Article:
Sunday, August 18, 2013

Julius Lothar Meyer

Julius Lothar Meyer was born on August 19, 1830 in Varel, which at the time was part of the Dutchy of Oldenburg, and is now part of Germany. He was the fourth of seven children of a physician and his wife. He began his education with the intention of following his father in his career choice and after high school he studied medicine first at Zurich University and then at the University of Wurzburg. He qualified in medicine in 1854. After graduation, interested in physiological chemistry, Meyer worked at the University of Heidelberg, where Robert Bunsen was the chemistry department chair. He earned his Ph.D. from the University of Breslau in 1858, completing a thesis on the action of carbon monoxide on blood. The following year he became a privat-docent in physics and chemistry at Breslau. In 1866 Meyer became professor of chemistry at Karshule Polytechnic and in 1876 he became the first professor of chemistry at the University of Tubingen, where he remained until his death.

Meyer is chiefly remembered for his contributions to the development of the periodic table of elements. In 1864 Meyer published Die Modernen Theorie der Chemie, a chemistry textbook that went through five editions and was translated into English, French, and Russian. Included in the book was a table of 28 elements arranged by increasing atomic mass. Meyer was the first to identify the periodic (repeating) nature of the elements. Periodicity means that chemical elements of different sizes can have similar properties and those properties are repeating in that elements listed on the periodic table in groups (vertical columns) have similar chemical properties. Meyer's publication preceded Dimitri Mendeleev's periodic table (from which the modern periodic table was developed) which was not published until 1869. Like Mendeleev's table Meyer's table has empty spaces for elements that had not been discovered yet.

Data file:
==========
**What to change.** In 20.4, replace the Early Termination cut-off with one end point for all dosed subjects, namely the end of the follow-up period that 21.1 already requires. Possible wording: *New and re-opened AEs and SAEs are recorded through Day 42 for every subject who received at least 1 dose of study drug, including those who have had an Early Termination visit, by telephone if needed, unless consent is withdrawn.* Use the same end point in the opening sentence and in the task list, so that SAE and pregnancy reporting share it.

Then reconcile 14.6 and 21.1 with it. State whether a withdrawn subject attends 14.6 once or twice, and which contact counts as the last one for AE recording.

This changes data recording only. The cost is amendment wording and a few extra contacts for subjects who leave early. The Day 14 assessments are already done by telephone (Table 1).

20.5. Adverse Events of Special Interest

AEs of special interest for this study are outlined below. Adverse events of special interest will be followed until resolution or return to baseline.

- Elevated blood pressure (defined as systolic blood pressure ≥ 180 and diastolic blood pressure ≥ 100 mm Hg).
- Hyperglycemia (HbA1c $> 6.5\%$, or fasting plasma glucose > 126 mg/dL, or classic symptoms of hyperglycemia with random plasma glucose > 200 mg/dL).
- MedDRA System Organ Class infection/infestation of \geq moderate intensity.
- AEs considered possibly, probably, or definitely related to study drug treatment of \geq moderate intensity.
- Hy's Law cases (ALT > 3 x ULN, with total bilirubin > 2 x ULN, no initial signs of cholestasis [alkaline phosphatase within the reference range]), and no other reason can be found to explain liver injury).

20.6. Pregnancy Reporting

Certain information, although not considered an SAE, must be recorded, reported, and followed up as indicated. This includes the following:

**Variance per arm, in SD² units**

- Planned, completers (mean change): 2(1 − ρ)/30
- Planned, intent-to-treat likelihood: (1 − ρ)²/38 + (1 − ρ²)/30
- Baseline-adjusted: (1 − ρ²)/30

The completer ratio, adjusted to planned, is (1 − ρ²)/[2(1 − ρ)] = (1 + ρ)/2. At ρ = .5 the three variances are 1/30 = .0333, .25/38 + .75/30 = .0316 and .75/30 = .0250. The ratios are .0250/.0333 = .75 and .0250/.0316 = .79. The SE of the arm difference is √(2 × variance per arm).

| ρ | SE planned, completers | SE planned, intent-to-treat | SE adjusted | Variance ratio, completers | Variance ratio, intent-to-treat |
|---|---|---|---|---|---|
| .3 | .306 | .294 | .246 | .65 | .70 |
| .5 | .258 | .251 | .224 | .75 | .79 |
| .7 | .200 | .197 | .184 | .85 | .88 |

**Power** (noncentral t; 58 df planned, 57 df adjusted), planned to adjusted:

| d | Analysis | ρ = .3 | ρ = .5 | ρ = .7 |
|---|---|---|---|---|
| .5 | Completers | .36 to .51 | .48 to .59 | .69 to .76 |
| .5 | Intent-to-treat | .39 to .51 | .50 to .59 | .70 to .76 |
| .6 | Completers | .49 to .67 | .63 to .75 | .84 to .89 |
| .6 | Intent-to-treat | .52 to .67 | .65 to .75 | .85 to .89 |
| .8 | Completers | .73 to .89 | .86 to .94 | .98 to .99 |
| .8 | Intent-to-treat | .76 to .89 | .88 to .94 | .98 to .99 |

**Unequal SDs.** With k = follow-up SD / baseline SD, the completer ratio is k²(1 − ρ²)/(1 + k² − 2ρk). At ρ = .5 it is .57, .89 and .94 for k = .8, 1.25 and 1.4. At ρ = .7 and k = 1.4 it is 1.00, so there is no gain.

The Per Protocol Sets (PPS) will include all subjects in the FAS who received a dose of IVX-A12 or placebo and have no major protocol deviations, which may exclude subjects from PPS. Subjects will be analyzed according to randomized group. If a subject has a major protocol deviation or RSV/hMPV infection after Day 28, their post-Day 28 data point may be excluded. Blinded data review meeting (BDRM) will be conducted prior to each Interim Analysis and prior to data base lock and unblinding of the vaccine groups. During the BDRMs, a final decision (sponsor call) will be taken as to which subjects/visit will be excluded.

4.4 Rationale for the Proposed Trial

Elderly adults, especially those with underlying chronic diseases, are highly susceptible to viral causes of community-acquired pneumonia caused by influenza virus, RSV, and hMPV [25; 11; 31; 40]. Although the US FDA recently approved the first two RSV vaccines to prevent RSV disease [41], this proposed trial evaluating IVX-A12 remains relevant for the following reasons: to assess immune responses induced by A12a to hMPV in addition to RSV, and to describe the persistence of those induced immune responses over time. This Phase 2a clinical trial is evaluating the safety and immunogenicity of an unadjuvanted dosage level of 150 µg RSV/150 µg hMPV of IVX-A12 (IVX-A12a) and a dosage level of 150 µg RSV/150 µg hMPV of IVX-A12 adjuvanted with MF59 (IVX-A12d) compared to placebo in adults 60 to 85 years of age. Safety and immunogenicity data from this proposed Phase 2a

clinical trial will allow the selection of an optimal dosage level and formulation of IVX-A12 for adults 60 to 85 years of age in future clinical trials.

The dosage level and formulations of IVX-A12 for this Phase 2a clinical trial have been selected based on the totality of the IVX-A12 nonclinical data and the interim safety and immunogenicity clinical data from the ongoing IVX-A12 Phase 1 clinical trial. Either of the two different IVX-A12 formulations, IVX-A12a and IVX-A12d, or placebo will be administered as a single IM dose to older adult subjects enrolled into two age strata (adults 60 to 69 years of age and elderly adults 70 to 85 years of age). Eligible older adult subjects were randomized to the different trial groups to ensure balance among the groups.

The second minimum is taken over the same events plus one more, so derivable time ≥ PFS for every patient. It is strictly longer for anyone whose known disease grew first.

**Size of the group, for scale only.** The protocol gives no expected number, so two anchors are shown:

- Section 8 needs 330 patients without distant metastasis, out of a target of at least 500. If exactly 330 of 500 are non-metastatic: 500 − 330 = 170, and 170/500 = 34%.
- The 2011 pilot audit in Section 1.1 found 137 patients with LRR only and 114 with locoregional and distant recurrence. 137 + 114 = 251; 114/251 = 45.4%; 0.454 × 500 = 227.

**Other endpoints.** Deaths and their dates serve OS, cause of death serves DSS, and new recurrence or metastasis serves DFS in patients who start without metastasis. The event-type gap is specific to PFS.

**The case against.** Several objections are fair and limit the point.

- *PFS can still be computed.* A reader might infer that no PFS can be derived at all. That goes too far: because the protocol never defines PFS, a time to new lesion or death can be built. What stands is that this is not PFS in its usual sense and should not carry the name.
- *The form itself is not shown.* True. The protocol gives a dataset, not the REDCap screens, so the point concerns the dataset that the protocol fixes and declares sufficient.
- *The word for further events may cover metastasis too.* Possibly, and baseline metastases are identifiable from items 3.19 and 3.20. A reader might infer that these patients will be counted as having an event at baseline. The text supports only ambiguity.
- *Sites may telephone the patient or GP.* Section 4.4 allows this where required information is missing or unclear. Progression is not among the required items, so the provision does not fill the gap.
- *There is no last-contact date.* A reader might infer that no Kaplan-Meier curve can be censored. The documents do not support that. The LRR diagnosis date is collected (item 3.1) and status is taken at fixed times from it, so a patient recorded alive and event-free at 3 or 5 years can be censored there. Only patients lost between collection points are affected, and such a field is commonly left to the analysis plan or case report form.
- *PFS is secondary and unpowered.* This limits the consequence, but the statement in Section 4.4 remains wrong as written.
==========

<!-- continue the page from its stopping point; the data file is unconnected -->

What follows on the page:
Meyer is also known for being the first to predict that benzene had a cyclic shape, although he did not predict the alternating single/double bonds found in benzene, that were later described by August Kekule. In 1882, Meyer (with Mendeleev) was awarded the Davy Medal by the Royal Society of London.

Meyer died on April 11, 1895.


The Royal Society of Chemistry: "Julius Lothar Meyer -- The First Identifier of Periodicity?"; retrieved from

Daintith, John; "Meyer, Julius Lothar" in the Biographical Encyclopedia of Scientists, Third Edition; CRC Press; 2010

Scerri, Eric; A Tale of Seven Elements; Oxford University Press; 2013

Julius Lothar Meyer Wikipedia Entry

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